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20 Weeks of Disney Animation: ‘Fantasia’

Fantasia was a unique movie upon its release in 1940 and remains a unique movie now. Rather than telling a traditional story like Snow White or Pinocchio, Fantasia is presented as a series of animated segments with no dialogue, but pieces of classical music instead. Like many of Walt Disney’s earlier ideas, this had never been done before and was an enormous risk, both for his studio and for himself personally. At the time, audiences didn’t think of animation as “art”, the way they did a painting by van Gogh or Monet. Disney and his animators wanted to change this, and employed a variety of art styles throughout the feature to showcase what they were capable of doing. As had been proven by this time, music and animation were made for each other and by carefully choosing well-known pieces of classical music, the intention was to allow them to complement one another and present that new creation to audiences. Initially, the film was only to be The Sorcerer’s Apprentice but the high cost could not be justified for a short, so it instead became a full feature.

Read: 20 Weeks of Disney Animation: ‘Pinocchio’

Since its release, Fantasia has had somewhat of a rocky history. The initial run of the film was not a hit, something that greatly saddened Walt Disney and something that, frankly, he never completely got over. His vision for the film was to play in a Roadshow format and be distributed by his usual distributor RKO. Unfortunately, RKO would have none of it and refused to distribute the film. Therefore, Walt decided he would distribute it himself, and demanded that the film be given the grandest of treatments: a fancy new sound system, aptly called Fantasound, a 15-minute intermission, and special programs for each member of the audience. He wanted it to feel like a special performance of a concert. Popular radio host Deems Taylor was the host of the evening and famous conductor Leopold Stokowski conducted the orchestra. Each segment was broken up with a detailed introduction by Taylor, who detailed the piece of music chosen and the intention of the animation. This original version of the film was screened in 13 cities and then wasn’t seen again until 2000. After its roadshow release, it was re-released several times with shortened or cut introductions from Deems Taylor. It wasn’t until after the release of Fantasia 2000 that these original introductions were reinstated and brought the film back to its roadshow version. The only problem was many of the original Deems Taylor audio tracks were damaged beyond repair, so they brought in Disney voice artist Corey Burton to dub over the original tracks. This is the current version found on Disney+.

Fantasia is a property that the company is largely unsure what to do with, particularly in recent years. The majority of children today are likely to find this “concert feature” to be boring and not something that they will want to sit through. Historically, Disney has given The Sorcerer’s Apprentice the most attention, and for good reason. Not only is this the most fun of the segments (with Dance of the Hours being a close second), but it has the distinct advantage of having the recognizable character of Mickey Mouse front and center. Without him, I would argue that this film, despite its brilliance and historical importance, would fall into the category of other, similar outings such as Make Mine Music or Melody Time. Those are largely forgotten by the average audience today and the company does virtually nothing to market them.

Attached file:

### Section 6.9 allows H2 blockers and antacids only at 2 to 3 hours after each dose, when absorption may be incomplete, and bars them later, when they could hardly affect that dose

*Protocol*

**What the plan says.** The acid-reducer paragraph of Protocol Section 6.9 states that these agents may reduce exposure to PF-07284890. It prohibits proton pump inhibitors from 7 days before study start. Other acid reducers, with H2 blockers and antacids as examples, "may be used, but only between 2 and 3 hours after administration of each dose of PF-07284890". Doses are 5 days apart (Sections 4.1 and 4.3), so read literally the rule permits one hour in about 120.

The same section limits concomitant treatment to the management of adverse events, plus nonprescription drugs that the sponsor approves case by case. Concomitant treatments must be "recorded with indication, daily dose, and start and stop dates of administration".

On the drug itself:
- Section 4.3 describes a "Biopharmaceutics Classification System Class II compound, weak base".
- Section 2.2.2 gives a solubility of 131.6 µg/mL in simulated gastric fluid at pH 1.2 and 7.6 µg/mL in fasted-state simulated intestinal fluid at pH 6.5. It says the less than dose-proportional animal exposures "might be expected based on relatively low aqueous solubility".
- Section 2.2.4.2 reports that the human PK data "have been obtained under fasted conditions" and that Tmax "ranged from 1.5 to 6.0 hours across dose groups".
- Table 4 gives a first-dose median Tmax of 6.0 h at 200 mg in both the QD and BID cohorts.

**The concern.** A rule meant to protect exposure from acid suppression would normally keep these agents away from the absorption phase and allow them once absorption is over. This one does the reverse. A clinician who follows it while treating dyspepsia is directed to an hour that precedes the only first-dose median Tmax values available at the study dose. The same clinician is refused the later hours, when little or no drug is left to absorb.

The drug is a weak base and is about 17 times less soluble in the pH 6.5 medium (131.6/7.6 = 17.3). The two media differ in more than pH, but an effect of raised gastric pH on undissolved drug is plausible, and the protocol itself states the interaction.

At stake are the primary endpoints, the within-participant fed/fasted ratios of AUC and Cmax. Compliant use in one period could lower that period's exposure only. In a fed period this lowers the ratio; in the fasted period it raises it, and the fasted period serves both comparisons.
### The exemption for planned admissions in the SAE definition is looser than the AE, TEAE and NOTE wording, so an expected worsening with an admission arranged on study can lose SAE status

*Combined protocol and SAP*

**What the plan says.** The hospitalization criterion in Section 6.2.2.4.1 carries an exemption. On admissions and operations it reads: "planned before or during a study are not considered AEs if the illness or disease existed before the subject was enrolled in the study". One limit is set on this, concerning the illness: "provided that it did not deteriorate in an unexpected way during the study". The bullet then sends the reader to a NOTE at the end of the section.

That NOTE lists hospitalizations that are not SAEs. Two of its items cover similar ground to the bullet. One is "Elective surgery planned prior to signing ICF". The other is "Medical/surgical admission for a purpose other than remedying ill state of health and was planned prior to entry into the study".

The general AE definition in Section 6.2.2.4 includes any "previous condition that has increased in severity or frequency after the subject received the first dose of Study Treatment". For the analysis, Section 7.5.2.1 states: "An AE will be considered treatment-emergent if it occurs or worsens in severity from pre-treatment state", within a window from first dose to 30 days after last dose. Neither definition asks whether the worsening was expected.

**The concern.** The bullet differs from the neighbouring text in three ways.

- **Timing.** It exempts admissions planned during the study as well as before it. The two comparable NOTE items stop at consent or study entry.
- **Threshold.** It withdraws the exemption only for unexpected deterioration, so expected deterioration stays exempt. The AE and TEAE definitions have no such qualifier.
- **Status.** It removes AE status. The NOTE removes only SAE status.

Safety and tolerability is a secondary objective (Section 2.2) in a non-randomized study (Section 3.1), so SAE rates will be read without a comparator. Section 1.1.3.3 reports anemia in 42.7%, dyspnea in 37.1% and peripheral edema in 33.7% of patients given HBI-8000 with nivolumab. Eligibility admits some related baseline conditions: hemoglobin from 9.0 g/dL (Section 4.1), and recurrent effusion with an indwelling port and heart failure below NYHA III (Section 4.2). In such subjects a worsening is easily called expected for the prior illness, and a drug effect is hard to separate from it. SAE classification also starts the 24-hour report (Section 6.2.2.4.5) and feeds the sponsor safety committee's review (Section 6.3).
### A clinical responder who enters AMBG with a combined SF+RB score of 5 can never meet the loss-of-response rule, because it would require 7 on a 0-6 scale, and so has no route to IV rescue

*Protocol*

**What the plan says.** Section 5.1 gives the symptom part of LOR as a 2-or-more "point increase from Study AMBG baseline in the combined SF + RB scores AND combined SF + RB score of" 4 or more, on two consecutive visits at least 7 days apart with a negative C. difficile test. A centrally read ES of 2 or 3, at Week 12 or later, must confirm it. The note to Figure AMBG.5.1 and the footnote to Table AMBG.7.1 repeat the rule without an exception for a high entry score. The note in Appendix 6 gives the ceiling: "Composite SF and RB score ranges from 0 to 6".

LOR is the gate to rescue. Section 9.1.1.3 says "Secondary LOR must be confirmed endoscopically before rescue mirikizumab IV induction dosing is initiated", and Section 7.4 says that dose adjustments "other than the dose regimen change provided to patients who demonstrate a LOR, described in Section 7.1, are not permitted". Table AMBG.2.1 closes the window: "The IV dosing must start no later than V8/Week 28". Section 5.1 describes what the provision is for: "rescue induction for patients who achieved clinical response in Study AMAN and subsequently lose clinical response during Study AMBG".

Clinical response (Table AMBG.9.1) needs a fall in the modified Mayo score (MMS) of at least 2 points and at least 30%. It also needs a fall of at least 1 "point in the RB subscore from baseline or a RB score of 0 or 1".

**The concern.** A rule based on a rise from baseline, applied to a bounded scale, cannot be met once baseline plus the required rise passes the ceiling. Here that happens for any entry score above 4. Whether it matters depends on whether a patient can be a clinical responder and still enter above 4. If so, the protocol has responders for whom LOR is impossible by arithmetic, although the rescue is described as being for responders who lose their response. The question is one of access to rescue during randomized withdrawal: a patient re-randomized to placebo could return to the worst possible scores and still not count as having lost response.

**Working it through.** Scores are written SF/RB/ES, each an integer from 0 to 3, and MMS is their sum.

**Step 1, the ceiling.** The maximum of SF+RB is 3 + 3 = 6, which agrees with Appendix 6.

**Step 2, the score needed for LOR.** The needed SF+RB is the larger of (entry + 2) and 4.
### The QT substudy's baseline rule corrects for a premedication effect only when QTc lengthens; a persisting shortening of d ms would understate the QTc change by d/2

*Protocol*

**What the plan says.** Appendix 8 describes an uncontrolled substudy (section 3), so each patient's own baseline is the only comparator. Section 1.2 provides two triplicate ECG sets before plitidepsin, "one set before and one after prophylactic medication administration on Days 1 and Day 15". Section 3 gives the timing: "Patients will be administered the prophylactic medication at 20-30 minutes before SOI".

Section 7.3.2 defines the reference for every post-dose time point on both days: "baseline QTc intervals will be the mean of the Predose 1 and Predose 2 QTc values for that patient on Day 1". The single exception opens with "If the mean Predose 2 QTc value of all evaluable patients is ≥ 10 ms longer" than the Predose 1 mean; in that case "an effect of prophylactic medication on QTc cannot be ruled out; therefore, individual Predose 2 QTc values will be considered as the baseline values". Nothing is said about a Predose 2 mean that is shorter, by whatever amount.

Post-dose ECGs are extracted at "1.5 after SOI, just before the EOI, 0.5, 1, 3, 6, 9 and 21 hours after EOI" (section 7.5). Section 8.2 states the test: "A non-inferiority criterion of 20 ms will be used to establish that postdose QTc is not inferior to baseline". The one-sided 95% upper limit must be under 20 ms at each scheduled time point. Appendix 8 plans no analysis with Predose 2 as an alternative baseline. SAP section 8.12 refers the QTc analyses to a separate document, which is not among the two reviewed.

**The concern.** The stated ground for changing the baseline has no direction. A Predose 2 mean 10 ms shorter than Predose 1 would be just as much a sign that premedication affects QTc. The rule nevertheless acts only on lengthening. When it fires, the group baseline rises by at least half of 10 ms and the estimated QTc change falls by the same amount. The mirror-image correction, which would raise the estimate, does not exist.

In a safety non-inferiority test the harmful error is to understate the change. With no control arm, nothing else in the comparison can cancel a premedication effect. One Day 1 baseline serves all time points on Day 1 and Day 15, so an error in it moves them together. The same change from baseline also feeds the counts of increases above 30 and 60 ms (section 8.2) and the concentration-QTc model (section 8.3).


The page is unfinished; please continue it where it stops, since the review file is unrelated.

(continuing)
The segments in Fantasia are as follows: Toccata and Fugue in D minor, The Nutcracker Suite, The Sorcerer’s Apprentice, Rite of Spring, The Pastoral Symphony, Dance of the Hours, Night on Bald Mountain/Ave Maria.

Among these segments, there are highs and lows. My favorites? Like most people, I love The Sorcerer’s Apprentice. It is magical, fun, and gives us Mickey in one of his best roles. Rite of Spring is also incredibly powerful. Walt Disney and the animators attempted to show the creation and evolution of the Earth based on modern science at the time. The images range from beautiful to heartbreaking, with the dinosaurs being a highlight. My absolutely favorite segment is Night on Bald Mountain. The demon character of Chernabog outdoes all other villains in my opinion and the whole sequence is genuinely scary.

One segment that has been considered the weakest, even since the films release, is The Pastoral Symphony, which features Greek gods, centaurs, and other magically creatures. Though the animation is undeniably gorgeous, the segment overall is somewhat of a bore. Originally, there was a character called Sunflower in this sequence. She was a centaurette, who tended to some of the other characters. However, because she was rife with offensive racial stereotypes, she has been removed from all official versions released by Disney.

Live-action remake: The Sorcerer’s Apprentice segment was reimagined as a live-action film in 2010 starring Nicolas Cage. There have been talks to make the Night on Bald Mountain segment into a live-action film as well.

Fantasia in the theme parks: Sorcerer Mickey is a popular piece of merchandise and is featured in the parks in the form of hats, dolls, and more. Fantasmic!, the fireworks show with projection and live characters, features clips from Fantasia including Mickey from The Sorcerer’s Apprentice and Chernabog from Night on Bald Mountain.

Sequel: Walt Disney had envisioned Fantasia as a continuous experience, with new segments being created and the film having a rotating roster that could be adapted for years to come. This idea finally came to fruition 60 years later with Fantasia 2000, which I will be discussing later on in these 20 Weeks of Disney Animation.

Both Fantasia and Fantasia 2000 are currently available on Disney+.

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